UConn Waterbury students will have the opportunity to study Greek tragedies – and popular superhero movies – thanks to the David and Joan Reed Faculty Fellowship established by donors David ’55 and Joan Reed.
Roger Travis, associate professor of classics in the Department of Literatures, Cultures & Languages and last year’s winner of the University’s Teaching Innovation Award, will be the second Reed fellow to teach in Waterbury. During a luncheon on May 20, he had the opportunity to meet with the Reeds and Waterbury campus administrators to discuss his classical mythology course, which will be offered in spring 2017.
“The course that I’m going to be teaching in Waterbury is one that I’m very proud of, and one that I think not only teaches students about a key area of the humanities and Western cultural heritage, but also provides a life lesson in how to approach and analyze their experiences with the kinds of stories that we find are so important today,” said Travis.
“Movies like Star Wars and Captain America: Civil War are very important to the way that we think about our culture,” added Travis. “This is a course not only in analyzing Greek tragedy and Homer’s Odyssey, but also in analyzing superhero and science fiction movies as a way of approaching how we’re going to live our lives as citizens of the 21st century.”
The fellowship will also give Travis the opportunity to update video lectures for the course and make all of the texts open source materials for students so that students won’t have to pay high prices for textbooks.
“Traveling to Waterbury means that I can create some unique opportunities for students to do what no students have gotten to do in this course before,” said Travis. “I’ll be designing a special activity for my face-to-face sessions with the Waterbury students, drawing on my research interests in game-based learning. The students will play in teams to portray characters in a story that takes them to ancient Greece, the fantasy of the world of the classical myths and a different version of their own world. Their task in each role-play session will be to display their skill in analyzing classical mythology in its various contexts.”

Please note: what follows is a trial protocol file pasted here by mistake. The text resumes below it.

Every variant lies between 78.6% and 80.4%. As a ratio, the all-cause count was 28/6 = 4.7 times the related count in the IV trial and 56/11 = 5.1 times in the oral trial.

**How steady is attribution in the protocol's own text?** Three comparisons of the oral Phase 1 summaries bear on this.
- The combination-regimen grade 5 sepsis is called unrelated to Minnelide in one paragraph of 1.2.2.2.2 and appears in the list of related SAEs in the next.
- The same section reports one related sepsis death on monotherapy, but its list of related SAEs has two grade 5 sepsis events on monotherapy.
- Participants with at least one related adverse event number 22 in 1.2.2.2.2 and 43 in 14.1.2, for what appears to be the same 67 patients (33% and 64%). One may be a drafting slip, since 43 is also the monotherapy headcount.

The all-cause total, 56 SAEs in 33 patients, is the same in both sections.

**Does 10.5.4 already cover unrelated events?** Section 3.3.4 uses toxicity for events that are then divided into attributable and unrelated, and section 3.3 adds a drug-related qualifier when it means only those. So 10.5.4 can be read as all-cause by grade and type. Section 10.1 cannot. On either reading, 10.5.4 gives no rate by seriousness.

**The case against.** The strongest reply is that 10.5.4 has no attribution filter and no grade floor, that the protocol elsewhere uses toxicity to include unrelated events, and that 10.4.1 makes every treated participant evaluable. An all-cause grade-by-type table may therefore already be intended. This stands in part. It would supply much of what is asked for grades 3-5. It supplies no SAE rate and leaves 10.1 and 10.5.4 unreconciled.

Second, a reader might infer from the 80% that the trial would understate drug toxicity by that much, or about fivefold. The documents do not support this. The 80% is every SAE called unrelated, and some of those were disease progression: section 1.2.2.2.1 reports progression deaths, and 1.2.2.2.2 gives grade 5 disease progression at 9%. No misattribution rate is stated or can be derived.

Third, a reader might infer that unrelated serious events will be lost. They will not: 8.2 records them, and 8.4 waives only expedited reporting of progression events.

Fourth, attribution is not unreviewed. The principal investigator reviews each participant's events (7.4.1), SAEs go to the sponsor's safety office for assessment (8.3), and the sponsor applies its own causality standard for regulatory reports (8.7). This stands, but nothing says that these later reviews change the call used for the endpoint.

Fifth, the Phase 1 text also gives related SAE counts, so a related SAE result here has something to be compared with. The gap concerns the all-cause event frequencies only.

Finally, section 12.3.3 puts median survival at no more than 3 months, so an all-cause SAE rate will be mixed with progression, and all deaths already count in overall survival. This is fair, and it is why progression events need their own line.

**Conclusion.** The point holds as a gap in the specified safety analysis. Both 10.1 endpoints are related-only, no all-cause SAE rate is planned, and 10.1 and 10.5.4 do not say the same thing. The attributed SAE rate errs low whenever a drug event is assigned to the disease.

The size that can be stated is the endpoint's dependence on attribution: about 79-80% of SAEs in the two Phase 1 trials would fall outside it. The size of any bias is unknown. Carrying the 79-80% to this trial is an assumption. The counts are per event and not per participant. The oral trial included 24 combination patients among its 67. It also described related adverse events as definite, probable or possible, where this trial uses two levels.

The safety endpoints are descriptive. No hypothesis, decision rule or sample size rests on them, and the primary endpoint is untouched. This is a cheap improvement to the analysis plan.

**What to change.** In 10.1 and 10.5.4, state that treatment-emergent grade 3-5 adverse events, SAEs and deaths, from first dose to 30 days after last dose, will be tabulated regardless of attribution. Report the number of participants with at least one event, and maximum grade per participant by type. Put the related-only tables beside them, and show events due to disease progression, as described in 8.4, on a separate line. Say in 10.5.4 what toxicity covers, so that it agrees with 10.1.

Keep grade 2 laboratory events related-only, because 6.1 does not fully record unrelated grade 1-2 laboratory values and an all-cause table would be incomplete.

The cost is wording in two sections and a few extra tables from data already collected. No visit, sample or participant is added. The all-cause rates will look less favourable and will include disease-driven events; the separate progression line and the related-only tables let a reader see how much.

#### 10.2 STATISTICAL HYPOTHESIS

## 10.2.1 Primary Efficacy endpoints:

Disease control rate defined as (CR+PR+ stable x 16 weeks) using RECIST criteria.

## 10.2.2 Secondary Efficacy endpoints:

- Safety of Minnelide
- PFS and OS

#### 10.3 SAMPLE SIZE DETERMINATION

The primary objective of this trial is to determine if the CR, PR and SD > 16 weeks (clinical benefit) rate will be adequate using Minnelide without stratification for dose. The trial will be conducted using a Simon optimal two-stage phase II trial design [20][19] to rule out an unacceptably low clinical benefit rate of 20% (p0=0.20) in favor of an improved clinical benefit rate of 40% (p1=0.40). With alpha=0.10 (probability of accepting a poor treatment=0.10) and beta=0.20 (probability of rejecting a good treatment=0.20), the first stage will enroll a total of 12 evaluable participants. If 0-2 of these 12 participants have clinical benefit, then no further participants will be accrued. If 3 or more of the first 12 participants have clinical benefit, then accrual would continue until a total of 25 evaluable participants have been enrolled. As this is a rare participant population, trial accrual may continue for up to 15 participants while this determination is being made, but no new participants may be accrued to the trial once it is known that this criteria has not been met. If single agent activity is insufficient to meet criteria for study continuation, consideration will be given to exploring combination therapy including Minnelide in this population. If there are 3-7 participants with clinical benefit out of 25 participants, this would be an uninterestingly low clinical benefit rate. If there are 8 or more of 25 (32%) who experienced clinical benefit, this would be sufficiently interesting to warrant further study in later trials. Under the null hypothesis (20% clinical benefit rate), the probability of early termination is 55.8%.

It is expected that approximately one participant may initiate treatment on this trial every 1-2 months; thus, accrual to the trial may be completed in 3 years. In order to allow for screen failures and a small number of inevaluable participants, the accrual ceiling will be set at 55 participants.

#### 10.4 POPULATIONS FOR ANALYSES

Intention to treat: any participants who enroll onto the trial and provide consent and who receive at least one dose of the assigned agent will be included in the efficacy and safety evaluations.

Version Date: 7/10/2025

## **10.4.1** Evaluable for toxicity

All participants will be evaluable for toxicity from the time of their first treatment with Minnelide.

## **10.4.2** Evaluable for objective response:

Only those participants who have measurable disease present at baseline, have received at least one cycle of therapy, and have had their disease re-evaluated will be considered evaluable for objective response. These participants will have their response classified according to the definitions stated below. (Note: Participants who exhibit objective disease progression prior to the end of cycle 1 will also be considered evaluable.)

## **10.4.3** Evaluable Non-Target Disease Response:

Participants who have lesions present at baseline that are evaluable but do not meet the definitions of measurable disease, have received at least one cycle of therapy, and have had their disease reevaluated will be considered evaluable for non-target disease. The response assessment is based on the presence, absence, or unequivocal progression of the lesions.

David and Joan Reed created the fellowship in 2014 to enable outstanding faculty from Storrs to be able to teach in Waterbury and interact both with students as well as with other faculty. David Reed attended UConn Waterbury for two years before transferring to Storrs.
“I attended the Waterbury branch first, so I have an interest in what’s going on there,” said David Reed, who graduated in 1955 from the College of Liberal Arts and Sciences. “Then you add to this the fact that it’s not only about the University, but it’s also about the city of Waterbury. These were the important factors [in creating the fellowship].”
Over the past five years, UConn Waterbury’s enrollment has remained steady at approximately 900 – 1,000 students, according to William Pizzuto, Director of UConn Waterbury. Additionally, the campus continues to grow. Through a partnership with the city and the Waterbury Development Corp., the St. Patrick’s Hall building on East Main Street (known as the Rectory Building) was renovated to include six classrooms, meeting spaces and a large assembly hall. UConn is renting the building from the city and courses are already scheduled for the new classrooms. The city of Waterbury is also considering creating housing downtown with UConn students in mind.
“That would be helpful because you’ll have the students staying down [in Waterbury] at night,” said Joan Reed. “I think that would be a good thing for the city.”
Currently residing in Middlebury, David and Joan Reed were born in Naugatuck and graduated from Naugatuck High School. Their gift was the largest ever received by UConn Waterbury.